Detroit is the next Bushwick, according to a recent trend report in The New York Times, which has designated the Motor City the “last stop on the L train.” (The L is a subway line that services lower Manhattan and northern Brooklyn, passing through the infamously hipsterish neighborhoods of Williamsburg, Bushwick, et al.)
If what the Times claims is true—that droves of Brooklyn creative-types, priced out of shoebox apartments and miniature studio spaces are indeed packing their bags for Detroit—the repopulation of Michigan’s largest city might just be the most ambitious gentrification project in the history of American city living.
And, it goes without saying, the most upsetting.
Gentrification is itself an upsetting concept highlighting some of our grimmest national prejudices—why do we only start caring about certain neighborhoods when upwardly-mobile whites move in?
The simplest answer, if one can be identified, is commerce. Williamsburg is getting a Trader Joe’s while interior Brooklyn is rapidly becoming the Sahara of all food deserts. Affluent white people buy expensive stuff, poor minorities do not—or so market research likely tells the folks in location-development departments at Whole Foods, Urban Outfitters, and company.
Big, job-bringing corporations have no financial impetus to invest in our nation’s poorest neighborhoods—and so our nation’s poorest neighborhoods stay poor. That is, until some graphic designer or eco-friendly boutique owner in an abutting, rent-resurgent neighborhood realizes how comparably cheap average square footage is.
The most unsettling thing about gentrification, however, is how it reflects the utter and complete lack of control the poor and the non-white have in where they are permitted to live. And this potential Great Return to Detroit is a high-contrast, technicolor example.
Historians and urban-development theorists have debated the decline of Detroit for decades—generally focusing on economic and socio-political minutiae too subtle for the layperson to understand or care about. But, broadly speaking, most agree that two principle factors drove the city into the ground.
The first coincides largely with popular belief: blame it on Big Auto. “The collapse of Detroit has roots in intentional de-industrialization by the Big Three automakers,” wrote Scott Martelle in a 2011 report for The Los Angeles Times. Martelle says, as early as the 1950s, Detroit’s major automobile manufacturers began producing closer to regional markets—an effort both to reduce shipping costs and sidestep Detroit’s heavily unionized labor pool.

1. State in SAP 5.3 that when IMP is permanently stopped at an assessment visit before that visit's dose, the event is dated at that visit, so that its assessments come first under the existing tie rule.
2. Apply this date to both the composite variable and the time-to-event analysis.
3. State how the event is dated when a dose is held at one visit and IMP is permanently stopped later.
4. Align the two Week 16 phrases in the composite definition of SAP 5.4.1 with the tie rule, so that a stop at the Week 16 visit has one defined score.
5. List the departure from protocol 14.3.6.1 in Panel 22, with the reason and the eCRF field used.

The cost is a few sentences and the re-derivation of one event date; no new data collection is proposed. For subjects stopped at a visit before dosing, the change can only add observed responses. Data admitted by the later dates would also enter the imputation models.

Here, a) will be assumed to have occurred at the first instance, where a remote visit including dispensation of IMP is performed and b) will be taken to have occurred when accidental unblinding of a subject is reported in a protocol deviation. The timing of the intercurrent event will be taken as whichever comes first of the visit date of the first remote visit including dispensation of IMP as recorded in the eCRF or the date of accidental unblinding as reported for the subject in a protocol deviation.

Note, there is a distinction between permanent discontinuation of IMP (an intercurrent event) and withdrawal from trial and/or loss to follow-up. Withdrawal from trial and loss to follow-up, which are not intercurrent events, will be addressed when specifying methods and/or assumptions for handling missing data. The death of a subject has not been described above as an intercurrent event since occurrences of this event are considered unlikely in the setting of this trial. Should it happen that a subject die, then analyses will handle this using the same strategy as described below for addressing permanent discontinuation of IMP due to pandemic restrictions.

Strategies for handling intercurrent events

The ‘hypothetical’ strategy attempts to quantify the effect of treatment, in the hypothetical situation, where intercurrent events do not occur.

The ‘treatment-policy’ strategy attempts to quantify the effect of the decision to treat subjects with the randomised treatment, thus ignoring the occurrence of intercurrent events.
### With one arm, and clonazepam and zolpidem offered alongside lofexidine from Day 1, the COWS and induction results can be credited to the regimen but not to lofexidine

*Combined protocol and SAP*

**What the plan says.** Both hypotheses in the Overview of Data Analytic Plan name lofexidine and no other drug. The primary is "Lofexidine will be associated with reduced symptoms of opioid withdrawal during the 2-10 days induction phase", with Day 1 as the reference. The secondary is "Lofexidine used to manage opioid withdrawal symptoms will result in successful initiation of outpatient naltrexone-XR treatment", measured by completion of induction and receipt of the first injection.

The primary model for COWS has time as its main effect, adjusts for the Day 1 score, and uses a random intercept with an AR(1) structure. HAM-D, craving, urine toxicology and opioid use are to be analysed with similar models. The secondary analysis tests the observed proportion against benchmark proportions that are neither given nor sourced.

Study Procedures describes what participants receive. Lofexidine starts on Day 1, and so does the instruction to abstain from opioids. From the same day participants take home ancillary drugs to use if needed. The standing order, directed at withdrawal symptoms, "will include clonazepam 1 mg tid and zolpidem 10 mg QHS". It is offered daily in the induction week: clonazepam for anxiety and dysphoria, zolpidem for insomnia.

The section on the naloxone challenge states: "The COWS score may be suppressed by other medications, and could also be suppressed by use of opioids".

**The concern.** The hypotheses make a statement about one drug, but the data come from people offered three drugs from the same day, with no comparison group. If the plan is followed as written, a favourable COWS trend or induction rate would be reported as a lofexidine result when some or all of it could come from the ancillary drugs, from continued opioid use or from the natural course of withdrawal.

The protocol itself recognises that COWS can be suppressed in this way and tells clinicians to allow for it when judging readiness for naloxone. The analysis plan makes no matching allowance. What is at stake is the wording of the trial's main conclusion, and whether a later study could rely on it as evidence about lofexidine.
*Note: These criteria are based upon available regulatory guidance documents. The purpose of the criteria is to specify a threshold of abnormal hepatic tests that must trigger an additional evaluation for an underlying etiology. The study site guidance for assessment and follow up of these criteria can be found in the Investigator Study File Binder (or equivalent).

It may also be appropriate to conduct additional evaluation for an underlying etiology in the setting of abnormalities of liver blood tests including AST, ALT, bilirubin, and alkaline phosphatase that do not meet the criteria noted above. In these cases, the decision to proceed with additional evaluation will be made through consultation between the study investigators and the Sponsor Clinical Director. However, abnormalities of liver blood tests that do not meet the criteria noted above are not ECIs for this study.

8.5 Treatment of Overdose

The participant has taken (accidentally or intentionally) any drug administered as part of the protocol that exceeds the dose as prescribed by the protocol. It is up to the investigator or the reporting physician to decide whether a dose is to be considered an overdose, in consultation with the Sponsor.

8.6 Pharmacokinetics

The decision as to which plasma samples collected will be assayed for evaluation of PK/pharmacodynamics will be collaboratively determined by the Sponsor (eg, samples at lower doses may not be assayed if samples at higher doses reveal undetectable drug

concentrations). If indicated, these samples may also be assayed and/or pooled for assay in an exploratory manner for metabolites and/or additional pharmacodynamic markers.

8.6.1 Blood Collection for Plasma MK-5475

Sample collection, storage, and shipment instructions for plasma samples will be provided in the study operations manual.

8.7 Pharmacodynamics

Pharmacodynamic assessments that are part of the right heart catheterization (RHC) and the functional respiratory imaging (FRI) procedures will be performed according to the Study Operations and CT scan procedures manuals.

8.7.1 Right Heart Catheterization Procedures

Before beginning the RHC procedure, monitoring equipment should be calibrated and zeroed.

“Their flight was augmented by government policies that, in the 1970s and 1980s particularly, forced municipalities and states to compete with each other for jobs by offering corporate tax breaks and other inducements to keep or draw business investments,” he added, “a bit of whipsawing that helped companies profit at the expense of communities.”
The second looks at another large-scale abandonment: Detroit’s white residents fled the city en masse in the 1950s and 60s after federal courts struck down any and all policies protecting segregated housing and school districts.
Of course, this white flight overlapped with the flight of Big Auto. “White Detroiters followed the auto industry out of the city because the good jobs moved there, because land was plentiful in the suburbs, housing and schools were newly built, and because they wanted to get away from their black neighbors and buy homes in the racially segregated suburbs,” Ross Eisenbrey, vice president of the Economic Policy Institute, wrote in 2014. “When overcrowding and an immigration of blacks threatened the racial segregation of Detroit’s neighborhoods, whites picked up and left.”
This left Detroit proper with few jobs or community resources. As nearby towns like Grosse Pointe and Bloomfield Hills became beacons of white affluence, urban Detroit withered. And middle-class blacks, for the most part, couldn’t easily follow their white economic counterparts out. Much of the post-war suburban boom was made possible by the GI Bill, which gave subsidized mortgages to millions of veterans—though pre-existing mortgage-lending restrictions “effectively excluded blacks,” Eisenbrey writes.
The 21st century result is a mirror-image of what American cities were intended to be. “Where most have a few ‘bad’ neighborhoods, Detroit has a few ‘good’ neighborhoods,” Martelle wrote; a failure exacerbated by “generations of racial friction” and “governmental institutions that have failed at basic tasks, from education to crime prevention.”
And yet the Times wants us to believe there is finally some good news for embattled Detroiters. White, college-educated artists and foodies think your city is cool again! Whereas their parents and grandparents may have abandoned it and places like it for the manicured lawns of suburbia, millennials want to live in big cities again. And if they can’t live in Brooklyn, the Motor City will presumably suffice.
The problem is that while Detroit’s poorest residents might temporarily benefit from this influx of moneyed newcomers—and the businesses and jobs they are promised to bring with them—the specter of mid-century urban sociology perpetually looms overhead.
It’s a cycle already repeating itself in Brooklyn, where transgenerational communities are finding themselves suddenly unable to meet the skyrocketing costs of living. And the percentage of Detroiters living under the poverty line is substantially larger—39.3%, compared with 23.2% in Brooklyn’s Kings County. If Detroit is on the cusp of an urban revival, could it be that, in five-some decades, it will indeed be “the new Brooklyn,” replete with multi-million-dollar properties and shrinking working class? And will Grosse Pointe be “the new Detroit”?